For quite a while now, I’ve been considering having some guest posts on the blog to help liven up the conversation and add some new perspectives. I was contacted by Elijah recently and after reading other examples of his work on The Iterative, I thought it would be great to give this aspiring student a chance to share his voice. I’m pleased to present the first in what I hope to be a new collaborative approach to sharing insights on technology trends and advances in the architecture, engineering and construction (AEC) industry. Please, give us your feedback. We’d love to hear from you. – Sean
Elijah Gregory is a high school senior who’s interest in architecture software and BIM has lead to him becoming a fount of knowledge in this evolving field.
I recently had the opportunity to attend an industry review on a relatively new Trimble product, Vico. Vico is a VDC, or Virtual Design and Construction, software which bridges the gap between the BIM guys and decision makers in a company. In the two-day introduction to the product and the product’s capabilities, a common construction cycle became clear to me: receive concept of a proposed structure, design, estimate, schedule, and deliver.
A Brief History
Initially, BIM and VDC originated from CAD software. The original goal of CAD was to increase productivity and accuracy hand-drawing lacked. From there, simple 3D models arose to display a more comprehensible visual to both designers and clients. And following simple 3D models, BIM was created to derive information from drawings and models. Finally, VDC has been created to leverage the information created by BIM software to make accurate estimates and schedules as well as do statistical analysis on various aspects of the structure.
VDC essentially takes a project from the design to delivery checkpoints in the construction cycle and by doing so, quickly breaks down projects so decisions can be made quickly and appropriately. The VDC cycle follows the same steps as the construction cycle by reaping the information produced by BIM software, provided BIM managers follow best practices during design–a key issue not so uniformly answered, but that’s for another article. Provided best practices have been used, when a model is loaded into VDC software–Navisworks or Vico or whatever your preference may be–a tremendous bank of values should be at the tips of your fingers and the click of a mouse. Who said being a computer nerd wasn’t cool?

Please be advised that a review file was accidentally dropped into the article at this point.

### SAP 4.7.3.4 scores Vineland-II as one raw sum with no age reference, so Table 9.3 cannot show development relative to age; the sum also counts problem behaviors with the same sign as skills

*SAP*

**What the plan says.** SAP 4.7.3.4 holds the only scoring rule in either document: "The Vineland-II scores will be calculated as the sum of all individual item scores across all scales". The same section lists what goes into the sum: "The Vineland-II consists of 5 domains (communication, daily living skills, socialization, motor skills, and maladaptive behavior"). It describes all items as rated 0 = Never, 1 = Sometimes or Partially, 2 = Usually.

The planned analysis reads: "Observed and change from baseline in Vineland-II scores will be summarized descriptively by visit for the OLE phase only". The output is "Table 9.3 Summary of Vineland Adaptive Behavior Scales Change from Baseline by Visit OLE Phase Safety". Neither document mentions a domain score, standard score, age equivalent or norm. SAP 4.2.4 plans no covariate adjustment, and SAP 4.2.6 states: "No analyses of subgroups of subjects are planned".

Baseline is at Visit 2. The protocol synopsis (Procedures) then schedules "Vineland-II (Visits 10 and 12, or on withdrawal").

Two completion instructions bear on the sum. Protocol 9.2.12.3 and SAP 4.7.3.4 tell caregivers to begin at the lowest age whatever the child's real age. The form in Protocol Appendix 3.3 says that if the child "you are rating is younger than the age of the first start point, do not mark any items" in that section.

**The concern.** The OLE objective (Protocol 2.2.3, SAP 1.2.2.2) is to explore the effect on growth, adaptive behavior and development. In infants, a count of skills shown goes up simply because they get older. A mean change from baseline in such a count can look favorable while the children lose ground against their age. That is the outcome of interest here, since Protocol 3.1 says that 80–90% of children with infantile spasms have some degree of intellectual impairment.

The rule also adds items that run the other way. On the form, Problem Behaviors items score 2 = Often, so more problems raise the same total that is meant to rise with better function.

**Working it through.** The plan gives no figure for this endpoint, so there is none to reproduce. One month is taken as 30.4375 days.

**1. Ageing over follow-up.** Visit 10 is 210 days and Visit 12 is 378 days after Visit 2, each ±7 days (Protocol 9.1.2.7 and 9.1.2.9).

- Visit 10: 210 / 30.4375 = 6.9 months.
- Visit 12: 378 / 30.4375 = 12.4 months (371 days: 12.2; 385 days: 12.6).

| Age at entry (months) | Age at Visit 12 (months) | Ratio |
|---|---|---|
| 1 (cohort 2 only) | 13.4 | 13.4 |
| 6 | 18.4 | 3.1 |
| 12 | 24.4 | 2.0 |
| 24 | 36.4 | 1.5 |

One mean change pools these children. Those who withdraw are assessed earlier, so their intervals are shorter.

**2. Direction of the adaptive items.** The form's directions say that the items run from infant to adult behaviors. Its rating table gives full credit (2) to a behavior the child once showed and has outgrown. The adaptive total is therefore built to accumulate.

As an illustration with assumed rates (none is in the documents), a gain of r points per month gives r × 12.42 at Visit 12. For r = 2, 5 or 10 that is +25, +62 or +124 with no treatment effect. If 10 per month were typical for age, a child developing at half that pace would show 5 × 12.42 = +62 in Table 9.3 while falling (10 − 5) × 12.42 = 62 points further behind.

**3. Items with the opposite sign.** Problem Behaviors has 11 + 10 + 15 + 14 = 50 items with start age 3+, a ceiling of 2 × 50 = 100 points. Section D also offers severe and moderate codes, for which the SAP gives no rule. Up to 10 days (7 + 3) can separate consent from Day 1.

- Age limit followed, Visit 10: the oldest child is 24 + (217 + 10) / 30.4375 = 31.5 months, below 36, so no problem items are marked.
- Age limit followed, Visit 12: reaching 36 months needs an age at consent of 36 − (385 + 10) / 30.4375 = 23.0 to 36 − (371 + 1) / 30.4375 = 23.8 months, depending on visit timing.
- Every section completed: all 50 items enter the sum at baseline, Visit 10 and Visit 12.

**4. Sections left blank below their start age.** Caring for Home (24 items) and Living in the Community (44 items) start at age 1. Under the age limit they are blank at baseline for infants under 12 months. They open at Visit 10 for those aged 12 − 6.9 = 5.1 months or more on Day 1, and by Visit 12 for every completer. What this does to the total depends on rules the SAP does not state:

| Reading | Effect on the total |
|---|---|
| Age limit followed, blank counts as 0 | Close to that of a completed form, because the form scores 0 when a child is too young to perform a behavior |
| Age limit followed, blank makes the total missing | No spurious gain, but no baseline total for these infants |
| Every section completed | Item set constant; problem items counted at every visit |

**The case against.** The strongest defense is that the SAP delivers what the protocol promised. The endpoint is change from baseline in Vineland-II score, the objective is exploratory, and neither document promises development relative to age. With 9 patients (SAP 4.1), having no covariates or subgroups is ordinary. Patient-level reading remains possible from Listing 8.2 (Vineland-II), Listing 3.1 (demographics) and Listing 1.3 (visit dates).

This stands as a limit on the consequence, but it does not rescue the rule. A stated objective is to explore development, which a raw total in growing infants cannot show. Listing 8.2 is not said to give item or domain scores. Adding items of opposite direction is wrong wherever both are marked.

VDC in Practice
Today, the amount of information which can be leveraged from this initial model is up to three variables: the quality of the model, the level of skill of the VDC software user, and the desired amount of information to be leveraged. From the initial design, material and quantity takeoffs are created, which can be used with known labor rates, overhead, and profit to generate an estimate. From the estimate, budgets are established. On the same work plane level as estimating and in collaboration with the model, schedules are created, which can be projected from inception to delivery of the structure. These three parts allow the decision makers of a company to look at accurate information graphically, via modeling, and by hard numbers which act as a facilitator to the most important element in construction: decision making. But wait–there’s more: The VDC cycle takes the construction cycle a step further by integrating actual values produced into future projects for an incredibly accurate projection of costs and scheduling. In other words, the company can analyze decisions made in the past to add curves in the road to making decisions in the future. BIM-ception? Diving into the current BIM and VDC software lineup from front-runners offer a promising glimpse into the future: collaboration with all stakeholders from inception to delivery.
Elijah can be found on Twitter – @ElijahGregory97
~ More of his recent writing can be found here: